by Matt Weik, BS, CSCS, CPT, CSN
Have you noticed that “white” foods seem to have a bad reputation when it comes to health? For years, we have been asked to choose brown (wheat) bread over white bread, brown sugar over white sugar, brown rice over white rice, and so on… And same is the case when it comes to brown eggs and white eggs.
Does it mean brown eggs are more nutritious than white eggs? Is it just the color of the shell that makes it superior? Are brown eggs really worth the money since they tend to be more expensive? There’s so much confusion, right? Let’s dive a little deeper to understand if brown eggs live up to the hype.
Brown Eggs vs. White Eggs: Why is There a Difference in the Color?
As per the USDA (United States Department of Agriculture), the breed of the hen determines the color of the eggs.
The eggshell depends upon the pigment produced by the hen. The pigment in brown eggs is called protoporphyrin IX. Apart from that, sometimes the color may vary in the breed due to genetics and other factors. For example, a few brown egg-laying hens may start to lay lighter color eggs as they age.
According to a 2015 review, here are a few factors that influence the extent of pigment in brown egg-laying hens:
- Age and strain of the hen
- How producers take care of the hens
- If the hen has certain diseases
- Stress factors like fear, particularly while laying eggs
The Nutritional Value
Let’s break the myth!
There’s absolutely no difference in terms of nutrition when it comes to brown eggs and white eggs. However, the diet and environment can affect the nutritional value.
50 grams of one large egg contains:
- Calories — 71
- Protein — 6.3 grams
- Carbohydrates — 0.3 grams
- Fats — 4.7 grams
Are Brown Eggs or White Eggs Healthier?
If you choose brown eggs over white eggs just because someone told you that they are healthier, you need to continue reading.
According to the USDA, there is no significant amount of difference in the level of nutrition between brown eggs and white eggs. Well, regardless of the shape, size, and color, the nutritional value is the same for both eggs.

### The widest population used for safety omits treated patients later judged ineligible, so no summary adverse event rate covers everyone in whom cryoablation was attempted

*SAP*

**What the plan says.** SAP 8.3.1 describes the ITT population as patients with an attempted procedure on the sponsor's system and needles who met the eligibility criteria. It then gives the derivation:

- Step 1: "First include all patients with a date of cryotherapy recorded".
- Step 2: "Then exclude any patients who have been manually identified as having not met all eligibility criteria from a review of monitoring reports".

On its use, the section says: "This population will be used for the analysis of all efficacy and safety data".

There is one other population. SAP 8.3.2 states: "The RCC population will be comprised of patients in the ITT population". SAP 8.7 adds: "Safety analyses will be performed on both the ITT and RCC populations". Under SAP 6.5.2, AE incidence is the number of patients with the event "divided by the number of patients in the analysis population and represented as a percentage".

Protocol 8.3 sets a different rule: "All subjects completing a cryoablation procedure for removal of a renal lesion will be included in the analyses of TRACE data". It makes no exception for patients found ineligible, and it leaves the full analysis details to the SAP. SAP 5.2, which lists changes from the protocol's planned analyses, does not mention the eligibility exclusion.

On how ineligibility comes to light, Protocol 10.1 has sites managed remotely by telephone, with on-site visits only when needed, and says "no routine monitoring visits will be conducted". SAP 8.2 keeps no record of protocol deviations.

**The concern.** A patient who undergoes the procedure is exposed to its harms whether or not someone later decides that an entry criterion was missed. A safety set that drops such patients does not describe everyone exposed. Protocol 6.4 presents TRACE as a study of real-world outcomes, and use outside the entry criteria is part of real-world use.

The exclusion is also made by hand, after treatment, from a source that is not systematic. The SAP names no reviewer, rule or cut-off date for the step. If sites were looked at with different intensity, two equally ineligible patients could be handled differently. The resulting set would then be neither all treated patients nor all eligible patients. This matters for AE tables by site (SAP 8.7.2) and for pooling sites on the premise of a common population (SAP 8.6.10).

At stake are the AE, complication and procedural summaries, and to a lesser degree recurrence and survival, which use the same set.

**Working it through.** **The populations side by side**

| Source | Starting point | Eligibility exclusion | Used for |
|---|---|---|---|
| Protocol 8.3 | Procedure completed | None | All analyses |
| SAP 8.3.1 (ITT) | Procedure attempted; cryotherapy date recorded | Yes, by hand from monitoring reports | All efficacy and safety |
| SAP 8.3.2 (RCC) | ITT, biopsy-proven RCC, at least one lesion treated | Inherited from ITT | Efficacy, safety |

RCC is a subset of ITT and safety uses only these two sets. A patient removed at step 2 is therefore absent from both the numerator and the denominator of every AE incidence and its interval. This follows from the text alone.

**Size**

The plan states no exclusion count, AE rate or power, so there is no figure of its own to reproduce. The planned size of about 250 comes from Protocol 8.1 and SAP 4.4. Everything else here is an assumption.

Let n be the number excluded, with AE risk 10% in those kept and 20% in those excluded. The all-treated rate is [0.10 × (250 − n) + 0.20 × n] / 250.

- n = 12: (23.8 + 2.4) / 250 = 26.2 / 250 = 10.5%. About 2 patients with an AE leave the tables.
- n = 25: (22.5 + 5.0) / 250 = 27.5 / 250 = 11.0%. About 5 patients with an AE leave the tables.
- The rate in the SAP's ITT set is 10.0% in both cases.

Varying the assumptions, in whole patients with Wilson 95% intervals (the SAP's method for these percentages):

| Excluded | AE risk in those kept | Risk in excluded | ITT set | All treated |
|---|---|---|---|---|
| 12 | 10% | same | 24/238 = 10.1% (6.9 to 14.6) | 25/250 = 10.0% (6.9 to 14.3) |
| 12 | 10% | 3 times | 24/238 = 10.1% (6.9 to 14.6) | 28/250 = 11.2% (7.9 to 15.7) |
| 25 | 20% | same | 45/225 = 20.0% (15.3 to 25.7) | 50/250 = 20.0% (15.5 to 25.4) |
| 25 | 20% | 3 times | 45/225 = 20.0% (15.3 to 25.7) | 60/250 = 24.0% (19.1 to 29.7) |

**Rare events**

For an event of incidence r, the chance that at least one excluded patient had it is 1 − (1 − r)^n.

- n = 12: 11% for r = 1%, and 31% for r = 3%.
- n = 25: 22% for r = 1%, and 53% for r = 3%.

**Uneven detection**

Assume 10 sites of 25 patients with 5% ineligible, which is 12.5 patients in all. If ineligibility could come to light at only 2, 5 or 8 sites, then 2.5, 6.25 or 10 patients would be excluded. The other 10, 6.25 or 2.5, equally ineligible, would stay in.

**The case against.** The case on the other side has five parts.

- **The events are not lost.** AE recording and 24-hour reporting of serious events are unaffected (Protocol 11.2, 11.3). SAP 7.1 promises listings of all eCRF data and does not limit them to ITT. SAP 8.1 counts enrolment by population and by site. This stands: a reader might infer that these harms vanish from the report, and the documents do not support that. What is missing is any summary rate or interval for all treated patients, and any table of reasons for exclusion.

Additionally, when it comes to the price, brown eggs are more costly only because they tend to be larger in size, and there is a difference in the food consumption of hens.
Years ago, the cost was due to the brown egg-laying hens being less common and that they produced fewer eggs. However, today, there are just as many brown egg-laying hens as there are white. So, you’re paying more for brown eggs today for really no reason.
5 Reasons and Health Benefits You Should Eat Eggs
Eggs are a great source of protein, calcium, vitamins, and minerals. Incorporating eggs into your diet can be one of the best things you can do for your health.
Here are five health benefits that eggs have to offer.
1. Eggs are Highly Nutritious
This small little gem should be a staple in your nutrition plan. Why? As studies show, eggs are packed with an extremely high nutritional value. They contain various vitamins, minerals, protein, and healthy fats, which provide a plethora of health benefits. Eggs are the most bioavailable source of protein out there.
2. Promote Weight Loss
Eggs are low in calories, which makes them perfect for weight loss. Also, eggs help you feel fuller and more energized for a longer period. This helps to avoid snacking in-between meals, which can keep you healthy and fit.
3. Improve Eye Health
Eggs contain vitamin A, an essential nutrient for eye health. Becoming deficient in vitamin A can lead to blindness. Egg yolk contains lutein and zeaxanthin, which may reduce the risk of macular degeneration and cataracts. As per studies, egg yolk also helps increase the overall nutrients found in the blood.
4. Improve Brain Health
Studies show that eggs contain choline, an essential nutrient for heart and brain health. It helps in regulating mood and memory and enhances the overall brain function. An egg contains 125.5 mg of choline, which is 25% of the recommended daily requirement.
5. Help Build Muscle
Eggs are a great source of protein, which is the building block of muscles. Fitness freaks and athletes consume eggs on a daily basis as they aid in muscle recovery by helping repair and rebuild torn down muscle fibers from intense workouts.
So, What’s the Bottom Line?Here’s the final takeaway from this article and hitting the main points as a refresher.
The nutritional value of eggs does not depend on the color of the shell. Both brown eggs and white eggs offer the same nutritional value. So, the color of eggs does not matter as much as people play them off to be. But be sure to choose fresh and organic eggs from authentic sources whenever possible.